The healthcare sector however, faces some particular challenges due to the highly sensitive nature of much of the personal data they hold.  Data pertaining to health is classed as ‘special category data’ and as such requires extra protection.

Processing Special Category Data – your responsibilities

Firstly, you need to meet certain criteria in order for the processing of data to be considered lawful.

Article 6 of the GDPR sets out the ‘lawful bases’ for the processing of all personal data.  Your reason for holding the data in question must accord with one of these criteria.


Article 9 of GDPR sets out the conditions pertaining specifically to the processing of ‘Special Category data.’  Your processing should also satisfy one of these criteria in order for it to be considered lawful.

This is where things get a little trickier!  Depending on the conditions of processing you are relying on you may be subject to further criteria.  Conditions (b), (g), (h), (i) or (j) of article 9 of the GDPR require the data processor to satisfy further conditions as contained in schedule 1 of the Data Protection Act 2018.

When relying on condition (g) of GDPR article 9 ‘substantial public interest,’ you also have to meet one of the ‘substantial public interest conditions’ set out in the DPA 2018.  In Healthcare terms the most applicable might be:

“Safeguarding of Children or individuals at risk”

“Support for individuals with a particular disability or medical condition”

The DPA 2018 also stipulates that some conditions for processing require an ‘appropriate policy document’ to be in place.  This is the case for example, if you are relying on a ‘substantial public interest condition.’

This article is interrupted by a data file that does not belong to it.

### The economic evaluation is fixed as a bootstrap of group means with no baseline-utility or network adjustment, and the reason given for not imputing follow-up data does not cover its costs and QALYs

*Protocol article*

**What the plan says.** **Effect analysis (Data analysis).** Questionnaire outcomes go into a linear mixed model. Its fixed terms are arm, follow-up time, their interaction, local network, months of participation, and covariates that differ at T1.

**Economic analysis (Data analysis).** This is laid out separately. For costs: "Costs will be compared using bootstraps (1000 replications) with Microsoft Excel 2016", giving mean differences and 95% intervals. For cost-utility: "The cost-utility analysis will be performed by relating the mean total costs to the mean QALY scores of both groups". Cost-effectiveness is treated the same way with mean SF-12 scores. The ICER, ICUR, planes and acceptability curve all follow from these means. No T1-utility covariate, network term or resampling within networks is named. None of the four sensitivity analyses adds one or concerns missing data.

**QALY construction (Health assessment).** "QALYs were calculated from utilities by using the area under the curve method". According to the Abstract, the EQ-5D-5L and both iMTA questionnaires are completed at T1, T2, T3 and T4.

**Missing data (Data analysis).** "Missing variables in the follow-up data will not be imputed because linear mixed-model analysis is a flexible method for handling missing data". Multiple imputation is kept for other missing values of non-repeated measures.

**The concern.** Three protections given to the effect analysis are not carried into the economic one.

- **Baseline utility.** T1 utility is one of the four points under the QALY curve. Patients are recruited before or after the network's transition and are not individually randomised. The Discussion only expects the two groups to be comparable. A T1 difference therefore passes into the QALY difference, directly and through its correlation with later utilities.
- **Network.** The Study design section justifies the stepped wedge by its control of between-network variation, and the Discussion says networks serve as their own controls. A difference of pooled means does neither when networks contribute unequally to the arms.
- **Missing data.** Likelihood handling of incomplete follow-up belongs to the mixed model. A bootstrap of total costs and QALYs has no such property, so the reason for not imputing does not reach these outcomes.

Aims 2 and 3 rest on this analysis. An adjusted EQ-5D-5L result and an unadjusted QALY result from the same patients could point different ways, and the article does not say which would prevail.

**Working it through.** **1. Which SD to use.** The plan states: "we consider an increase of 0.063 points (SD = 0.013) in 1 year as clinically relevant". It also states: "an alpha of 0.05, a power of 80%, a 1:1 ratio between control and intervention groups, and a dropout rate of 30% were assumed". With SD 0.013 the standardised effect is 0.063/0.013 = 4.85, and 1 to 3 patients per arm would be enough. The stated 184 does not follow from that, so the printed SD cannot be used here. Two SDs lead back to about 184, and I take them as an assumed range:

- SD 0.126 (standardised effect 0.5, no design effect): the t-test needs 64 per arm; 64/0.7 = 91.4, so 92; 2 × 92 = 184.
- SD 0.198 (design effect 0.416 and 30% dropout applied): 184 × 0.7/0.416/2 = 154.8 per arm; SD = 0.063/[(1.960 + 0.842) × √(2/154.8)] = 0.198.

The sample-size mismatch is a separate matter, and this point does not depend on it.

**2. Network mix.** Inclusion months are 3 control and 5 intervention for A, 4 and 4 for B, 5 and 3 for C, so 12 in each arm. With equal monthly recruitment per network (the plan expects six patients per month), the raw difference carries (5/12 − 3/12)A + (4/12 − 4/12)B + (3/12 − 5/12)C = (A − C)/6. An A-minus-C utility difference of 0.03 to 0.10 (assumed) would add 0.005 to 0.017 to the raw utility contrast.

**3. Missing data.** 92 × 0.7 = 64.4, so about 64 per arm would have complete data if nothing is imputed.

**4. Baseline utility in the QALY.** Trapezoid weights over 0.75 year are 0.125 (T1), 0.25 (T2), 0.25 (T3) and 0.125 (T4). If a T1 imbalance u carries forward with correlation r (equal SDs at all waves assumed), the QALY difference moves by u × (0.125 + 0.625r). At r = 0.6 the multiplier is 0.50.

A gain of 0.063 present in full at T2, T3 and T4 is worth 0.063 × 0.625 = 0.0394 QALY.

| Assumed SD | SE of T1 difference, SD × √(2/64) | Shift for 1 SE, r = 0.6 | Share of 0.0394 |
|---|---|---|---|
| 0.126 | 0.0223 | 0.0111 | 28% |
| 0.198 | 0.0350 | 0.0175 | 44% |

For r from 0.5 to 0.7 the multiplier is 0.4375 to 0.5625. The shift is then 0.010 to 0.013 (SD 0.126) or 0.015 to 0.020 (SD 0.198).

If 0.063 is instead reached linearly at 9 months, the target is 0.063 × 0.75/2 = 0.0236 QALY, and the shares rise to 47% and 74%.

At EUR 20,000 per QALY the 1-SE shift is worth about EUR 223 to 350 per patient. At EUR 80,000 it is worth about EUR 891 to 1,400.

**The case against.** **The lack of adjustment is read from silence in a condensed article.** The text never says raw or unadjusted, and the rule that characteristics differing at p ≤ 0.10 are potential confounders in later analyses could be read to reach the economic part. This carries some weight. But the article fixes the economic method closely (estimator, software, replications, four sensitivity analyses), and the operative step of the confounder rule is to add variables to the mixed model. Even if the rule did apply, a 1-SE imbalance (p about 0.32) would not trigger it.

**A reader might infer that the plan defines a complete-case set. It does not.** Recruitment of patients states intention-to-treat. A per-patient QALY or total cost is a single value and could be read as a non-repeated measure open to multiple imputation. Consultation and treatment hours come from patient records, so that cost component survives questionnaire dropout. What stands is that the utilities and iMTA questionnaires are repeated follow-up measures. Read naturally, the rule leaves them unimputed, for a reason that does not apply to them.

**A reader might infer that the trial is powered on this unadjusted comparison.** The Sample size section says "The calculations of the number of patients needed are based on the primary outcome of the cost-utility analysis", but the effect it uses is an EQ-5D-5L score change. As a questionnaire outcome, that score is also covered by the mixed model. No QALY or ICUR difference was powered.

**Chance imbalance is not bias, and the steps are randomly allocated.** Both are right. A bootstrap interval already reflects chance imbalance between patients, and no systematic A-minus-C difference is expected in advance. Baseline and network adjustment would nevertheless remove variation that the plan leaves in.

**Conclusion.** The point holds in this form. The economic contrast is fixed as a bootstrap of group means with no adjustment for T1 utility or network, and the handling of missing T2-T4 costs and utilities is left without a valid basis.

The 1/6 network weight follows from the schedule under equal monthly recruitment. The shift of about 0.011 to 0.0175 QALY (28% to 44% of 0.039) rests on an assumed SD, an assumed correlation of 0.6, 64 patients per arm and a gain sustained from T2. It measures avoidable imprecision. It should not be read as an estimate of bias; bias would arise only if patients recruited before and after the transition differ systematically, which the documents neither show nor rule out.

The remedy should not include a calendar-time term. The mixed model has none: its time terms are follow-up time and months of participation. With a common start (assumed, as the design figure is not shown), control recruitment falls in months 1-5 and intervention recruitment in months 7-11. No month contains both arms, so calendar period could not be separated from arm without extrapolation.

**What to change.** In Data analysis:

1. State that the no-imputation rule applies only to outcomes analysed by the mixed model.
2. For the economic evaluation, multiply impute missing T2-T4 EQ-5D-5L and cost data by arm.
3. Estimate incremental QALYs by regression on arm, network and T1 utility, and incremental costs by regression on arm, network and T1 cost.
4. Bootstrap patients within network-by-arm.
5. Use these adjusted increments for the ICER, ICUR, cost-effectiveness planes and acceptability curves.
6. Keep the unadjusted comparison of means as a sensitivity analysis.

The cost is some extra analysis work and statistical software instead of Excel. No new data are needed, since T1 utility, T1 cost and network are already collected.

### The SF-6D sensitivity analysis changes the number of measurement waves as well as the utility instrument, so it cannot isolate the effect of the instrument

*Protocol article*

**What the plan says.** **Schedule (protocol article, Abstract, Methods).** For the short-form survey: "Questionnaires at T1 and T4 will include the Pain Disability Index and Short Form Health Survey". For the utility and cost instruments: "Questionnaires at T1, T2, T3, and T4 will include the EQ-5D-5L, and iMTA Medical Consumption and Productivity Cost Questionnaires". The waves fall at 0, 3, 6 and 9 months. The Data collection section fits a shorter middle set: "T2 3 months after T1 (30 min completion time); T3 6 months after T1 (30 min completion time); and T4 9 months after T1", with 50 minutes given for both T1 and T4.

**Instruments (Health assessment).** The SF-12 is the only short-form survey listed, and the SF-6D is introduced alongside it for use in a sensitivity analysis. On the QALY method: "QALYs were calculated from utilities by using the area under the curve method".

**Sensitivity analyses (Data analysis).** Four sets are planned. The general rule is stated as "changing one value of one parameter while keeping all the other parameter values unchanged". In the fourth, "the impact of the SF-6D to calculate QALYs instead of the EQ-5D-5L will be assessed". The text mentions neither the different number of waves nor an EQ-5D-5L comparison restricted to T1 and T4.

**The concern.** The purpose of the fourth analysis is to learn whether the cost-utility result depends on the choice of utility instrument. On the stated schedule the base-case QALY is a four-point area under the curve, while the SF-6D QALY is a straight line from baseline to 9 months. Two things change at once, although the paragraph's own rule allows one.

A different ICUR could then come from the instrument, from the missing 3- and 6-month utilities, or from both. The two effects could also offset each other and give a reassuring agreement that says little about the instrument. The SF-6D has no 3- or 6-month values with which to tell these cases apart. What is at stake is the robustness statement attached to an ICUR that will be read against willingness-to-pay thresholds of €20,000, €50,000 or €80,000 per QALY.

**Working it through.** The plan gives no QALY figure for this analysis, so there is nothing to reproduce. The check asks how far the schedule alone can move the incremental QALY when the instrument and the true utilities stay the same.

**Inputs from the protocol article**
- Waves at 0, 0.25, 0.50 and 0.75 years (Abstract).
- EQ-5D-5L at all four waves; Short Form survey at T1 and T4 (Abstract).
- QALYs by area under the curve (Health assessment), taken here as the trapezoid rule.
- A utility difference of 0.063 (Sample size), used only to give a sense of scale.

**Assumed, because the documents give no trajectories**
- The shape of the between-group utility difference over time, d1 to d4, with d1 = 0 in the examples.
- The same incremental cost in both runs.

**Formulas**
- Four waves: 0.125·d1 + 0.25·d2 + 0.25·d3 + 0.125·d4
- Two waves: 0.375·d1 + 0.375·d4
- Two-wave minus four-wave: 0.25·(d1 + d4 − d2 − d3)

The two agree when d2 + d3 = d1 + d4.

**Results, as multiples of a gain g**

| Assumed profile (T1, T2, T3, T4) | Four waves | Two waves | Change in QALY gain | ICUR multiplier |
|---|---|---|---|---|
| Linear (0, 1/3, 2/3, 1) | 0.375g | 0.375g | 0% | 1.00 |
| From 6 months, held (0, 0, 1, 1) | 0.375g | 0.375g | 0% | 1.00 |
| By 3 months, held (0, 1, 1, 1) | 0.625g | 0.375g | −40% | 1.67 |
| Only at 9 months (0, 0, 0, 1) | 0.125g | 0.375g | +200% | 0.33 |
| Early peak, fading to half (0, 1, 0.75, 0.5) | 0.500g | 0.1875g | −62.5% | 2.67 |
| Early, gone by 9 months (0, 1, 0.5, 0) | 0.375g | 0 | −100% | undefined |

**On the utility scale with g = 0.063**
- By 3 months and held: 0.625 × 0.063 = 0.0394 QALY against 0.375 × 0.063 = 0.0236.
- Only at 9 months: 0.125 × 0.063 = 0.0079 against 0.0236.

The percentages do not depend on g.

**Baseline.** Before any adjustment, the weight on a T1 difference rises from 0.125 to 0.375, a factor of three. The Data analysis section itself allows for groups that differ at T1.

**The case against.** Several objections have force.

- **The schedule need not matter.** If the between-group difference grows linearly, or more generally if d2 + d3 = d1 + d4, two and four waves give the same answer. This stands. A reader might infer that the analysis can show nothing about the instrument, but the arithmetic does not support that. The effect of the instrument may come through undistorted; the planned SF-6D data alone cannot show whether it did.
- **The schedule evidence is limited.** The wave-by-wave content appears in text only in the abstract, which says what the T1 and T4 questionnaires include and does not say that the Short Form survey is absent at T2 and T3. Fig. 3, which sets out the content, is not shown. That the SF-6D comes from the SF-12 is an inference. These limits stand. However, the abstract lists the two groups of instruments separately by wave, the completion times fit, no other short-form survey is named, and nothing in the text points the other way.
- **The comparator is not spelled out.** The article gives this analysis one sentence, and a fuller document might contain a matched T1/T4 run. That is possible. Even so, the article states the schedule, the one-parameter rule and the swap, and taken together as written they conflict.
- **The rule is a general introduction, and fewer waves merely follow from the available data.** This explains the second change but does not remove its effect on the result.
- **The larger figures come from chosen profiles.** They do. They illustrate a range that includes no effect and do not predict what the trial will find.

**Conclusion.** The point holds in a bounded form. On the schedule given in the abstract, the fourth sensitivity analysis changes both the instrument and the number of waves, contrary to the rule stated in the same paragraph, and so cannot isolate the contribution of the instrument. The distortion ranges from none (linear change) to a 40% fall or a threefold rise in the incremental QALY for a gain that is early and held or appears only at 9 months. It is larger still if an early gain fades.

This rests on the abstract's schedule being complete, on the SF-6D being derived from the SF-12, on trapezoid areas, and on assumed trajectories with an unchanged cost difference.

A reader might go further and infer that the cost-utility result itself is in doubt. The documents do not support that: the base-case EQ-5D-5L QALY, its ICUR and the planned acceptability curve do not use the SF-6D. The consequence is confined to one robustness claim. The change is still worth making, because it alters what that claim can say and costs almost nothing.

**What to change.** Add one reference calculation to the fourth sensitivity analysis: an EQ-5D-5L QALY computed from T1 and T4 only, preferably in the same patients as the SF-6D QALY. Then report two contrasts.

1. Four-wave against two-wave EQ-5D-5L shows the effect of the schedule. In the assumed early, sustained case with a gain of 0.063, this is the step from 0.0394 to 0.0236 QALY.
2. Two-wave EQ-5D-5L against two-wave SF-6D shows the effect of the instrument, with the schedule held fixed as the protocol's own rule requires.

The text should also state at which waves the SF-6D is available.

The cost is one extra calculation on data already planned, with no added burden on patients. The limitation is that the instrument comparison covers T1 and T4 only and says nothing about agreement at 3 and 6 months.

Special category data also carries a requirement for processors to carry out a Data protection Impact Assessment (DPIA).

In addition to some of the special treatment required for special category data mentioned above, you also have to ensure your data processing activity complies with the broader scope of the GDPR.  Bear in mind the particularly high-risk nature of the data you’re gathering and consider the following:

  • Consider going above and beyond in terms of security for special category data.  Consider access permissions and cyber security in particular.
  • Data minimisation. Keep special category data collection to the absolute minimum level that is required.  Bear in mind that an audit may require you to explain why you hold certain types of data.
  • Appointing a Data Protection Officer. Someone in your  firm should be appointed the ‘Data Protection Officer’ if you process or intend to process special category data on a large scale.
  • Autonomous decision making. If you are using special category data to make decisions which might significantly impact the data subject you should either; acquire their explicit consent, or ensure that you’ve identified a ‘substantial public interest condition’ for doing so.
  • Supporting documentation. Highly sensitive data often requires supporting documentation.  You may need to create an appropriate policy document under DPA 2018, in which you will have to outline your justification for processing the data.  Perform a data audit to ensure you are aware of all the personal data you hold and where it is stored.

What next?

Once you have ensured your data processing activities are lawful under the GDPR and DPA 2018, it’s vital to ensure that any processing is done in a secure manner.  This is a requirement outlined in the GDPR’s security principle (Article 5 (F):

“Personal data shall be processed in a manner that ensures appropriate security of the personal data, including protection against unlawful or unauthorised processing and against accidental loss, destruction or damage, using appropriate technical or organisational measures.”

This means ensuring that your IT is up to the job of safeguarding the sensitive data you hold and that it gives you adequate control over it.  In our next blog we’ll look at what the regulations mean for your IT and data and explore some of the measures you can take to ensure data remains tightly controlled in order to uphold compliance obligations.